10. Aug 12, 2015 #9

    jim hardy

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    That photo in post 6 looks a lot less regular than the raccoon tail stripes on my ball bearing, but it could be just farther along.
    Do those spots continue all the way around the race?

    www.eaton.com/ecm/idcplg?IdcService=GET_FILE&allowInterrupt=1&RevisionSelectionMethod=LatestReleased&Rendition=Primary&dDocName=AP040061E
    upload_2015-8-12_20-27-30.png

    Mine had stripes about 4x further apart than this bearing

    IF yours is shaft current fluting, i'd suspect a magnetic effect at a low multiple of line frequency.
    Honestly though, it looks to me a bit too irregular for that.

    I press the handle right against a tragus so as to close off my ear, press tip near the bearing housing


    images?q=tbn:ANd9GcS0yAVXwfL-EXp3UG_-qEPk-iSp5W8EMMhkrRkMBIcF3fGOZsv7eg.jpg
     
  11. Aug 18, 2015 #10
    We had a case in our plant, it was after regreasing of the bearing (roller bearing), when the equipment (crusher) started running, the bearing temperature (bearing #4) increases to 90 degrees celcius. I causes panic to the operation staff. We held a meeting trying to find the cause of the problem... but then just after two days of the equipment running, the temperature went back to normal around 70 degrees celcius on its own without maintenance team having to do anything.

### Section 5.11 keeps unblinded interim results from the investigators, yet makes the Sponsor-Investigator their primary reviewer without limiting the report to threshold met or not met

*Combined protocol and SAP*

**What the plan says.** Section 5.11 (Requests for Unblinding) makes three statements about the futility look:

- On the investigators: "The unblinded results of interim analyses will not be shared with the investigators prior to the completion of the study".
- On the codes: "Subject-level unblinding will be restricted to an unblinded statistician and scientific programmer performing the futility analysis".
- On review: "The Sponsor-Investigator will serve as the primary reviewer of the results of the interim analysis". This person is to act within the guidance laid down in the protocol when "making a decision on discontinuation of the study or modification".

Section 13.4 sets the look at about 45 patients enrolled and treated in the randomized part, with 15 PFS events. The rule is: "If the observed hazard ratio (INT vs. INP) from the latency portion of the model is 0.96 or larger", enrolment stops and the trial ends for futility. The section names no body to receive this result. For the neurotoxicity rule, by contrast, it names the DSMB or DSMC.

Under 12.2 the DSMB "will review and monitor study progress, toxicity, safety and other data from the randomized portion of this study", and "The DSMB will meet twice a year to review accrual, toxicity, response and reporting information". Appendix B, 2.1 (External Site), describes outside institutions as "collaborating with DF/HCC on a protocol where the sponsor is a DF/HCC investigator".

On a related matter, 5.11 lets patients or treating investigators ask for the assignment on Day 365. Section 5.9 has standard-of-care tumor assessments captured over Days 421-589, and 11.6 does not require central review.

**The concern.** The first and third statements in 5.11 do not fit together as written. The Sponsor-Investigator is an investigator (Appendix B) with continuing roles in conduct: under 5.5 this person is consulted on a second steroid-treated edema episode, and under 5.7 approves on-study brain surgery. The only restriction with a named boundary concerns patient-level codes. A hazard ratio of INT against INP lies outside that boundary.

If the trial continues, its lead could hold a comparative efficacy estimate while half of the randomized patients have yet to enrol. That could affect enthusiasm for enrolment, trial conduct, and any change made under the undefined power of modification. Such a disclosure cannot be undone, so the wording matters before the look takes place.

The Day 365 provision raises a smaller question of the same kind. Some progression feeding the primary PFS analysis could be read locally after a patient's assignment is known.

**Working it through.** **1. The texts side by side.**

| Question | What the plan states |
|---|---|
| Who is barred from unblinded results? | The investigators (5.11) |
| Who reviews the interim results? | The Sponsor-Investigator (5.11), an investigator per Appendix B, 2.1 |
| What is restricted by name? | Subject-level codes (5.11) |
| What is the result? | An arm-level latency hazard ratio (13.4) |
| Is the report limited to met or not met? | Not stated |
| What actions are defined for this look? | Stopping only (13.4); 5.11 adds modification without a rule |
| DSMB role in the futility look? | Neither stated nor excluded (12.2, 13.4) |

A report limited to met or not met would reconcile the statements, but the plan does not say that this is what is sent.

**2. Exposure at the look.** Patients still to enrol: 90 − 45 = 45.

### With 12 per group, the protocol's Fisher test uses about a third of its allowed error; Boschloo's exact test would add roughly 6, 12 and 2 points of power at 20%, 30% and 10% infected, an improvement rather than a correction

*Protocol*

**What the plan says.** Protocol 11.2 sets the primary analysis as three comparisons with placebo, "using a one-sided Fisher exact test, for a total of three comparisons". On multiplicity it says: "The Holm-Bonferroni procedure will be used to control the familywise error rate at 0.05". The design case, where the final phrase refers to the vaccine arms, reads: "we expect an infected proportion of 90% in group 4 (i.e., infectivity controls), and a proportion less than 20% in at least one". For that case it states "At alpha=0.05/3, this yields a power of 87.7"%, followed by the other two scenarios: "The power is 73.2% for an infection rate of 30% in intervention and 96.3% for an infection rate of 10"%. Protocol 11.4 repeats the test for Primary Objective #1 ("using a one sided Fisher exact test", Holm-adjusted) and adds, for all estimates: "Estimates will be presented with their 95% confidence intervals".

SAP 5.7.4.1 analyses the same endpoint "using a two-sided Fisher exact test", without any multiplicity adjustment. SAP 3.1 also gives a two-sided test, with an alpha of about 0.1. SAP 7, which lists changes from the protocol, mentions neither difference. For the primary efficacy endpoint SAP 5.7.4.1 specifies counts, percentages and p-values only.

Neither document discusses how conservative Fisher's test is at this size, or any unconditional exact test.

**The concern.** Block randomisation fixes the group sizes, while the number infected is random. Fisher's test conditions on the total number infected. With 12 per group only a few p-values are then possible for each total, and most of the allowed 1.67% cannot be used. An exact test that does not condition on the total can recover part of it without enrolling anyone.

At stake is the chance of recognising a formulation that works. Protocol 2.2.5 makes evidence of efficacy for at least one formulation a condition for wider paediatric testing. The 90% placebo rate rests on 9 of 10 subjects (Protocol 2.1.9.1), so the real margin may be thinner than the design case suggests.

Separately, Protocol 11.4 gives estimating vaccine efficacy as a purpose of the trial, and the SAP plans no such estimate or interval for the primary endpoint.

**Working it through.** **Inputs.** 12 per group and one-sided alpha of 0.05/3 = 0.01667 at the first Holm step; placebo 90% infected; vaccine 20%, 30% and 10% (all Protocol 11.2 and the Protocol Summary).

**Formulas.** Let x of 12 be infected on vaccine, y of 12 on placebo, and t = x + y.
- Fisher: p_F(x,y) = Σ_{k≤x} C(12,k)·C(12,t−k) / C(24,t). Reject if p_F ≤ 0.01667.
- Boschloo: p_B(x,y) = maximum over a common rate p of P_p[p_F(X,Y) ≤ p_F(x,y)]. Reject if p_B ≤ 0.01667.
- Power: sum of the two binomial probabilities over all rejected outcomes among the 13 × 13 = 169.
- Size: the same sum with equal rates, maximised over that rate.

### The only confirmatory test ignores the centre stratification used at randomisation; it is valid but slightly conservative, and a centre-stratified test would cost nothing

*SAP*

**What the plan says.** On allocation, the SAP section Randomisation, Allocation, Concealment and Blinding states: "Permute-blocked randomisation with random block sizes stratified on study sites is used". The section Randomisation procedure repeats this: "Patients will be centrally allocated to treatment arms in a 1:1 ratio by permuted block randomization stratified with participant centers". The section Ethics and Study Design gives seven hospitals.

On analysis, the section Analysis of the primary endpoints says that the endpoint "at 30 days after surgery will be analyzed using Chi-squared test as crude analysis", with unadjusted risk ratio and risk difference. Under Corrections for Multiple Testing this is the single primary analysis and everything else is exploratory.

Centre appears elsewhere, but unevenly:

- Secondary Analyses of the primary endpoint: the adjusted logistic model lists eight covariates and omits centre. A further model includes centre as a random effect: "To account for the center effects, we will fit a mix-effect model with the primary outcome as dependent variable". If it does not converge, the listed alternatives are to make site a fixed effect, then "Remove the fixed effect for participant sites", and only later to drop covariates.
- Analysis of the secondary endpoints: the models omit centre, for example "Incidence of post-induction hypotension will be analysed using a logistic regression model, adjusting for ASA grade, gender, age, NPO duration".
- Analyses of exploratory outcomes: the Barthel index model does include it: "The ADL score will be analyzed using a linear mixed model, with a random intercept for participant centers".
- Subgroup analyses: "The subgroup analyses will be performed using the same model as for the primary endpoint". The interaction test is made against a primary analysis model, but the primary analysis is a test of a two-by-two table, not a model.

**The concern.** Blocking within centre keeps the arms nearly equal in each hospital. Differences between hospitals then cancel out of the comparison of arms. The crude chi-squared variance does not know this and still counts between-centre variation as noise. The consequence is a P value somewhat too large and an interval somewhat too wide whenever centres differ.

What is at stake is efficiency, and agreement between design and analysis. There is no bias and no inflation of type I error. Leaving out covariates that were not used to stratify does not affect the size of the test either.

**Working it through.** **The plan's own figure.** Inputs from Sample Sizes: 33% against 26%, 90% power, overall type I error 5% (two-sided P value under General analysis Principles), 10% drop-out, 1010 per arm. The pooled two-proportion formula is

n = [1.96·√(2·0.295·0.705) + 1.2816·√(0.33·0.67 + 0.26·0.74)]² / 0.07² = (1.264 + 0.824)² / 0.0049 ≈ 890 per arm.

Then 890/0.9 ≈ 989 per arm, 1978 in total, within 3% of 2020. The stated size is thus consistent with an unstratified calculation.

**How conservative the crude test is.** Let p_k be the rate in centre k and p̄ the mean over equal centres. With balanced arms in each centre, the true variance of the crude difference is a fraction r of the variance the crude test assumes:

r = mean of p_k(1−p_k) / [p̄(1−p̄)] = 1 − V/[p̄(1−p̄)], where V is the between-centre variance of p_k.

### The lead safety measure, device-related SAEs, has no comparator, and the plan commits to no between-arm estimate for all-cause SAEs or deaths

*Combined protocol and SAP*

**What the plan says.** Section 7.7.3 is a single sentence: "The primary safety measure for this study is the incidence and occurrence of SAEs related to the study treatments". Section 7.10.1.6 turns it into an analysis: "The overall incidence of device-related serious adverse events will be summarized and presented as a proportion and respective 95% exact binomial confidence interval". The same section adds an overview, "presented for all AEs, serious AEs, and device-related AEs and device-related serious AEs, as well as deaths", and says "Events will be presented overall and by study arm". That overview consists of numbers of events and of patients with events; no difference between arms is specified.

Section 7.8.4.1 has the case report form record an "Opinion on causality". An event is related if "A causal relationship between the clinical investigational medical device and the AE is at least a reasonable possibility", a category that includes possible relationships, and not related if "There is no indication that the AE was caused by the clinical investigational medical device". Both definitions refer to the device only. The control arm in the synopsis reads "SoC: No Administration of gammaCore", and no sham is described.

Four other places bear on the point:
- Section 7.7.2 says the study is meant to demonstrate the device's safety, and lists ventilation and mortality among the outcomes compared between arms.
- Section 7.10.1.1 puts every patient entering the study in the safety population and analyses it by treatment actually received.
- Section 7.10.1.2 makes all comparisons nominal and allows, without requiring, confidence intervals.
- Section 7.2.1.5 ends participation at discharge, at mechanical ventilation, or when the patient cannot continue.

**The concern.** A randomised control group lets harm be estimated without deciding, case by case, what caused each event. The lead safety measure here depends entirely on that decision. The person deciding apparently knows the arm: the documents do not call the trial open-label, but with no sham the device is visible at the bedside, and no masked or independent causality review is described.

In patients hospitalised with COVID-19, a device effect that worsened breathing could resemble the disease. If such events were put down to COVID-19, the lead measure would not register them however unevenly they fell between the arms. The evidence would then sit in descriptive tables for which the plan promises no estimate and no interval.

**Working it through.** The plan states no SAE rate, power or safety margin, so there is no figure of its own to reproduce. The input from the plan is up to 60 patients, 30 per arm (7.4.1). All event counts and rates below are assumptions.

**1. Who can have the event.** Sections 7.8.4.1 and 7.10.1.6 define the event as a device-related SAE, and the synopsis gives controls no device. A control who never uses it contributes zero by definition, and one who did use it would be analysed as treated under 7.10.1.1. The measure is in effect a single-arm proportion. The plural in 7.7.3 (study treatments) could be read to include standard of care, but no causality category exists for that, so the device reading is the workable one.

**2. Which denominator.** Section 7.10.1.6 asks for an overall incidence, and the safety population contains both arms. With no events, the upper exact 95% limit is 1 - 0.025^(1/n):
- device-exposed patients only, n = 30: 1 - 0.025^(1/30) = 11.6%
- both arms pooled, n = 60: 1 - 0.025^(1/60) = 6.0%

The maintenance team said it was a normal thing and that it happens frequently like that, after greasing, the temperature went high for two days and then it goes down on its own...

    Is it really normal something like this to happen? Why is it happening like this?